I nearly didn’t tell you. I’ve had the strange pleasure of winning a literary award last week. And ever since I’ve had this impulse to play it down, while at the same time I want to shout it to the world.
At last someone recognises something in my writing that’s worth, not only a trophy and a certificate, but also a $2000.00 cheque. On top of which the organisers of the first ever Lane Cove literary awards flew me to Sydney and provided accommodation over night at the Stamford hotel near the airport so I could make an early get away the next morning.
There were four other awards, besides mine for memoir, two for local writers, one for short story and another for poetry.
It is the first time I have arrived at an airport alone to be greeted, not by family or friends, but by a man holding up a cardboard sign with my name on it.
The man who held up the sign was one of the librarians who had been given the task of collecting me from the airport because the other librarians were busy organising the event. We travelled through busy Sydney streets to the Lane Cove library and all the way I wondered whether it was really happening.
Was this me? A prize winner or a fraud?
They must have it wrong.
All the while as the two judges read out the names of the short listed, first in the short story category and then in memoir, I wondered whether they might end up calling out another name, not mine.
The evening flutters by, drowned out of my memory by my tiredness the next day. I needed to wake at 4.30 am in order to be ready for my 6 o’clock flight back to Melbourne.
I discovered then something I had not realised before on the plane to Sydney in a book about compulsions and eating disorders.
I discovered that one of the reasons that people might choose to starve themselves to death is, not only to do with trying to get some control over their lives and suppress their desires, but also to do with competition, and with their refusal to compete.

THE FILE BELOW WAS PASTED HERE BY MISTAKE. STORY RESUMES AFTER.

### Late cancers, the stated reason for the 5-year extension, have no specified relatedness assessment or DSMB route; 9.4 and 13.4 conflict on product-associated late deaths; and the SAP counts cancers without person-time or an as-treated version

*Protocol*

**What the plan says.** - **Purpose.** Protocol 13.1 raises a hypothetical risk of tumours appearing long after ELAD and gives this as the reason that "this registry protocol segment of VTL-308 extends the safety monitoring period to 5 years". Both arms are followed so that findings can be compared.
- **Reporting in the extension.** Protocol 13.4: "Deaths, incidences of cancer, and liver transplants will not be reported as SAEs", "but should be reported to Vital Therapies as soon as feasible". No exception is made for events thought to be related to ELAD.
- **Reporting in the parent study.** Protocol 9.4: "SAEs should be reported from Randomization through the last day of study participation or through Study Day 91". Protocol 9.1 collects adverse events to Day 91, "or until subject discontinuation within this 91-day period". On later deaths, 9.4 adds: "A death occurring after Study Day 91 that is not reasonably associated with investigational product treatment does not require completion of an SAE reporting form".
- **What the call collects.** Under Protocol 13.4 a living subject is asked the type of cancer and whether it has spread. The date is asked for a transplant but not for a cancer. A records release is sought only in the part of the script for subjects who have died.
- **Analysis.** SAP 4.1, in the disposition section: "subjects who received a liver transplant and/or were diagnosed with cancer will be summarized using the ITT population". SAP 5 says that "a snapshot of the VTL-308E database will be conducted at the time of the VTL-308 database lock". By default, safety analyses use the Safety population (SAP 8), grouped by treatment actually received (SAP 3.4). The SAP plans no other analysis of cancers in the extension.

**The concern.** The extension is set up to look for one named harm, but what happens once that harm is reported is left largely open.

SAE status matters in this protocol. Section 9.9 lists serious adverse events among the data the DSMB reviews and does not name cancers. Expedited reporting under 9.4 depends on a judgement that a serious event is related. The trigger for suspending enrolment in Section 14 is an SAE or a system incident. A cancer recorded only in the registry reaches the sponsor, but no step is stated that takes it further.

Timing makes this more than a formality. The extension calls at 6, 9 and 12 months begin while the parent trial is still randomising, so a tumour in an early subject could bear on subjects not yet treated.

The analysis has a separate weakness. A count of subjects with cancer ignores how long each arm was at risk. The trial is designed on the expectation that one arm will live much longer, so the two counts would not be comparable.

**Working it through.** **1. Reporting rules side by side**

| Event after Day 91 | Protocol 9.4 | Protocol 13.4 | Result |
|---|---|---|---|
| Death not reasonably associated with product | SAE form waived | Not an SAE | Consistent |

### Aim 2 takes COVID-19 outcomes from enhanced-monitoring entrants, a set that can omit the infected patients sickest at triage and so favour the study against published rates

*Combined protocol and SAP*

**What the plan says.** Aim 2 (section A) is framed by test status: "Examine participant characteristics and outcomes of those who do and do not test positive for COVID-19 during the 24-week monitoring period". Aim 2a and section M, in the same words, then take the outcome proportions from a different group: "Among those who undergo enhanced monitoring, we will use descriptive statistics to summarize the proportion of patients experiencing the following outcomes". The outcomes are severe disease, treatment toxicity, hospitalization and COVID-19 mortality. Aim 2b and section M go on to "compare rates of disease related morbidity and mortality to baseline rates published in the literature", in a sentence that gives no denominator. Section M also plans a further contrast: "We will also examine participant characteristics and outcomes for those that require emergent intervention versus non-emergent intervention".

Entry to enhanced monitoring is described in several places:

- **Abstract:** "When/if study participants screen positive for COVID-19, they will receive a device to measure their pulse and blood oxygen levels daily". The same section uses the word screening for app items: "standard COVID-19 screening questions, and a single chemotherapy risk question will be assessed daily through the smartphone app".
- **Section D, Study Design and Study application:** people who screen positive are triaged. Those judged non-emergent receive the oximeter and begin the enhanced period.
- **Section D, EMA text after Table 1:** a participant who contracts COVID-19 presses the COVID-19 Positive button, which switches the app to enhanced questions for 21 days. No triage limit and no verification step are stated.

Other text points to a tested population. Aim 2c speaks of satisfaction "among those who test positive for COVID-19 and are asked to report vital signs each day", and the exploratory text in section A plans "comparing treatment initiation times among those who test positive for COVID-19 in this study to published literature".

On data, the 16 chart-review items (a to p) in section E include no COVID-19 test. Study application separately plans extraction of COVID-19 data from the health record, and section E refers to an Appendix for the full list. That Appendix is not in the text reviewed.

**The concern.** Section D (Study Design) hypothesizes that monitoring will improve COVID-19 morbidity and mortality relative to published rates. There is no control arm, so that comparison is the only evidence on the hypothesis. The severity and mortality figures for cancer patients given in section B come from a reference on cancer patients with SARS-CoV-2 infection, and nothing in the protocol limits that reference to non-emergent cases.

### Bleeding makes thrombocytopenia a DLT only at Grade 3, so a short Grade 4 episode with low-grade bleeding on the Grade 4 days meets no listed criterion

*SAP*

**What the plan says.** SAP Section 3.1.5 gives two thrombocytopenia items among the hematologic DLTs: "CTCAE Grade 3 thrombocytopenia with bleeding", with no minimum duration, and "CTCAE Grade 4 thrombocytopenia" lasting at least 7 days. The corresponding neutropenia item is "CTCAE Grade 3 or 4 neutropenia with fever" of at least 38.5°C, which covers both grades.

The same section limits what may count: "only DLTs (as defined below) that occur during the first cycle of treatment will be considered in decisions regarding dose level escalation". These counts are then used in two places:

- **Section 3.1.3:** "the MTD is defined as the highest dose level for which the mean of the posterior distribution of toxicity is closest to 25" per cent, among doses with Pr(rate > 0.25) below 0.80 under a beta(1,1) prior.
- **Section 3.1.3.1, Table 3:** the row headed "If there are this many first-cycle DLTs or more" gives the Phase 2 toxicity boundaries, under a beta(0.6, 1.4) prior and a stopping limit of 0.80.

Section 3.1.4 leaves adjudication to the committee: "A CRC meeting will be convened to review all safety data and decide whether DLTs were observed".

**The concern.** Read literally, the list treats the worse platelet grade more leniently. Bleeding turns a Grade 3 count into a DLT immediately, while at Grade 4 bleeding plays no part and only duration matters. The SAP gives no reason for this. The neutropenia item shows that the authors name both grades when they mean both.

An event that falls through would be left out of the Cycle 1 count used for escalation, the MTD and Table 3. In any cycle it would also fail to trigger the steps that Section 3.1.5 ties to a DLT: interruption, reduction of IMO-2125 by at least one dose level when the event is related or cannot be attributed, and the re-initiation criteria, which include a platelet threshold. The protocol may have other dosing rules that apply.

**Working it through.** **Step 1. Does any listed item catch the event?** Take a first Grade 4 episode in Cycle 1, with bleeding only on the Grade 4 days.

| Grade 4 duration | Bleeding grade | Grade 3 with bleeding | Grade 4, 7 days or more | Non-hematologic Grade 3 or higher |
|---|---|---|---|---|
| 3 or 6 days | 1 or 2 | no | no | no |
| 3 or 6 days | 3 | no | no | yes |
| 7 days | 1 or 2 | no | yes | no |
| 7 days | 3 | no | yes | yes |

The idea is that the person who tries to take control over her life by getting control of her eating, does so by working hard to convince herself that she has no such desire for food, or nourishment, or even for love.
It gets tangled up in sexuality as well. The two great life forces, food and sex, bound together as we know biologically, determinants for personal survival but also survival of our species. They’re also bound up in pleasure.
Adam Phillips re-tells the story of a man named Bartleby, Bartleby a scrivener in Wall Street in the 1800s, who for some unfathomable reason when his boss asks him to undertake the work for which he is employed, says
‘I would prefer not to.’
Herman Melville wrote the story in 1853 and for years people have struggled to understand what it’s about.
Bartleby takes up the position of one who goes on strike.
I refuse to participate.
I will not be drawn in to whatever it is you have arranged for me.
I will assert myself by my refusal, even if it kills me.
These ideas stay with me. I’m trying them out, rolling them around inside my mouth as if savouring a new flavour, a new texture, a new sensation and it pleases me to see things from this angle.
There is a reason behind starving oneself to death.
There is a reason behind someone’s refusal to participate and compete.
There is a reason behind what on the surface seems like the maddest of behaviours.
And I am getting one step closer to understanding it.
How then can I link the competition of awards night with my own competitive impulses and my contradictory desires to water them down?
So many times I have gone to say about this award:
It’s no big deal.
How many times have I told myself it’s not one of the big awards? It’s more a beginner’s award.
How many times do I compete with my own success as if I cannot bear to allow it?
Is this what women do, and more so than men?
I’ve a sneaking feeling that’s true.
Women are used to hiding in the curtains.
To be on centre stage for more than a few minutes can be overwhelming.
It’s easier to be like Bartleby and rejoice in resistance.
I’d rather not.